Disease susceptibility is also an
important component as disease resistance, though they have opposite functions
and many factors contribute to make the plant infected. Many scientific studies
have reported that alteration in miRNA profiles occur during pathogen infection
and many of the miRNA pathways got inactivated by the ingenious act of pathogen
as a part of their counter defense programing.

An engrossing discovery in this field is
the overexpression of Sp-miR396a-5p in tobacco plants resulted in increased
susceptibility towards Phytophthora nicotianae infection. And the interesting
part is same transgenic plants showed increased resistance towards different
abiotic stress like salt, cold and drought stress though it showed increased
susceptibility towards the infection. The dual role of Sp-miR396a-5p as a
positive regulator of abiotic stress and negative regulator of biotic stress is
obtained by tight regulation of NtGRF7 mediated down regulation of osmotic
stress-responsive genes and by targeting NtGRF1 and NtGRF3 which in turn
induces cytokinin mediated defense response pathways respectively (Chen et al.
2015). Additionally the coordinated act of miR472 and RNA-dependent RNA
polymerase 6 (RDR6) of Arabidopsis leads to the post-transcriptional silencing
of resistance genes of coiled-coil nucleotide-binding leucine rich-repeats
(CC-NB-LRRs/ CNLs) family. The mutant lines, for both miR472 and rdr6 were more
resistant towards Pseudomonas syringae pv.tomato DC3000 (Pto DC3000) strains
with the bacterial effector AvrPphB. And the same time, transgenic plants
overexpressing miR472 and RDR6 exhibited an enhanced susceptibility towards the
bacterial strains. Thus miR472/RDR6 mediated silencing pathways execute the
control over plant’s basal defense, PAMP-triggered immunity (PTI) and also to
effector-triggered immunity (ETI) (Boccara et al. 2014). Similar to this,
miR400 of Arabidopsis targets peptatricopeptide repeat (PPR) genes, which in
turn is a contributor of defense responses. The negative regulation of PPR
genes by miR400 turned the host plant susceptible for both bacterium Pto
DC3000and the fungus Botrytis cinerea (Park et al. 2014). Moreover, miR825 and
miR825* of Arabidopsis mediate susceptibility towards Pto DC3000. miR825
targets two ubiquitin-protein ligases whereas miR825* regulates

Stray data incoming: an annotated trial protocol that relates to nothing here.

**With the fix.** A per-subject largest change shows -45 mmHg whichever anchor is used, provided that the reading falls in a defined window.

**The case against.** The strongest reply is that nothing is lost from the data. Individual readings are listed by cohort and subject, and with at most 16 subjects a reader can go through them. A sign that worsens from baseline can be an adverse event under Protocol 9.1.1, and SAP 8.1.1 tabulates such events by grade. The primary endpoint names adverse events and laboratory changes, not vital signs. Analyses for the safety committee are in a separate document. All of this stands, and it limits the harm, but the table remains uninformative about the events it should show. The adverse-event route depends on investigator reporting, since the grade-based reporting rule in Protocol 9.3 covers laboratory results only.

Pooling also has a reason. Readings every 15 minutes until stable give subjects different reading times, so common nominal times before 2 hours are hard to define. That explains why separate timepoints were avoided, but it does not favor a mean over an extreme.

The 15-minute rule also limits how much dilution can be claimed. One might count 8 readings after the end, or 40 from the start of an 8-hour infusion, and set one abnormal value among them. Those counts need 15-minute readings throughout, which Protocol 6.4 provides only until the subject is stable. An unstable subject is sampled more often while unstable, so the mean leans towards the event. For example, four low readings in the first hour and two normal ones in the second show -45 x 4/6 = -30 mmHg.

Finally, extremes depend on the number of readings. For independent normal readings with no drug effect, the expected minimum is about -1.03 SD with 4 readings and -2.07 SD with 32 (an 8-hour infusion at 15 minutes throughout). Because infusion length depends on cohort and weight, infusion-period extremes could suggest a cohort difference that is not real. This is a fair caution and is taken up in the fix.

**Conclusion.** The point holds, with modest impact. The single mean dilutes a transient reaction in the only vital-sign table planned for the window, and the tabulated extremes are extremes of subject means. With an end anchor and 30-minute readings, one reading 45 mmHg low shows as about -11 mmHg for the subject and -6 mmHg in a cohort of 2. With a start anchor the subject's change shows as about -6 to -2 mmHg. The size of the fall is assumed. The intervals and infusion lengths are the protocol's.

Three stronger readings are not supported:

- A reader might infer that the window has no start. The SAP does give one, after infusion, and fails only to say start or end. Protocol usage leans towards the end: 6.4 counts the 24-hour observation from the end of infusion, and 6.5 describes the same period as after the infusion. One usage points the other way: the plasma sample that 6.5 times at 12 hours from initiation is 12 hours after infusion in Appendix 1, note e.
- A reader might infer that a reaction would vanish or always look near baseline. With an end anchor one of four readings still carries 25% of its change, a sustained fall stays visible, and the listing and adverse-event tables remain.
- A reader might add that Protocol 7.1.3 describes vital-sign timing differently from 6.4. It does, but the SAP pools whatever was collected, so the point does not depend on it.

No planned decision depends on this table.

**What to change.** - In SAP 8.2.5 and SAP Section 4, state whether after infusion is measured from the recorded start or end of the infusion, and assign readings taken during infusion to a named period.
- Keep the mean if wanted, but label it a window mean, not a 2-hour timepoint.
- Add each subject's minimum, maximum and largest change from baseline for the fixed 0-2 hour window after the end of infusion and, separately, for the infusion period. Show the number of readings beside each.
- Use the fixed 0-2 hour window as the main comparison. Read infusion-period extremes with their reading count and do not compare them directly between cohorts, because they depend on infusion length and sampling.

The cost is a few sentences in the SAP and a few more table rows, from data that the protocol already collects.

toll-interleukin-like receptor (TIR)-nucleotide binding site (NBS) and
leucine-rich repeat (LRR) type resistance (R) genes, which are the major
contributors to the resistance response. However another plant growth promoting
rhizobacterium known as Bacillus cereus AR156 suppress the activity of miR825
and miR825*, and primes induced systemic resistance (ISR) (Niu et al. 2016).
Very recently, it has been reported that, there are wheat specific miRNAs
involved in susceptible interaction with Puccinia striiformis f. sp. tritici,
causing stripe rust of wheat. These miRNAs and their down regulated targets
were implicated to have a role in causing the susceptibility interaction between
the host plant and the pathogen (Feng et al. 2016). In another study, it has
reported that miR408 of wheat post-transcriptionally regulates a
chemocyanin-like protein (TaCLP1) gene, that in turn is essential for mediating
resistance response to stresses like salinity, high cupric content and stripe
rust. So the induction miR408 increases wheat susceptibility towards stripe
rust (Feng et al. 2013).  Another
embraced part of miRNAs is the conversion of host to susceptible for parasitic
infection. The miR827 from Arabidopsis mediates susceptibility towards the beet
cyst nematode Heterodera schachtii, which is a sedentary endoparasite. Here
miR827 targets nitrogen limitation adaptation (NLA) genes that encode ubiquitin
E3 ligase enzyme required to limit the activity of parasites. Inactivation of
miR827 reduces plant susceptibility and over expression of miR827 leads to
hyper susceptibility which strengthen the model (Hewezi et al. 2016).
Inactivation of miRNAs and thereby miRNA mediated post transcriptional
regulation is another strategy related to disease susceptibility. For example,
in the poplar plant susceptible to the infection of virulent Melampsora
larici-populina, the miRNAs which regulates defense signaling pathways got
inactivated in the stage of effector triggered susceptibility and that was
marked as the major reason for its susceptibility (Li et al. 2016).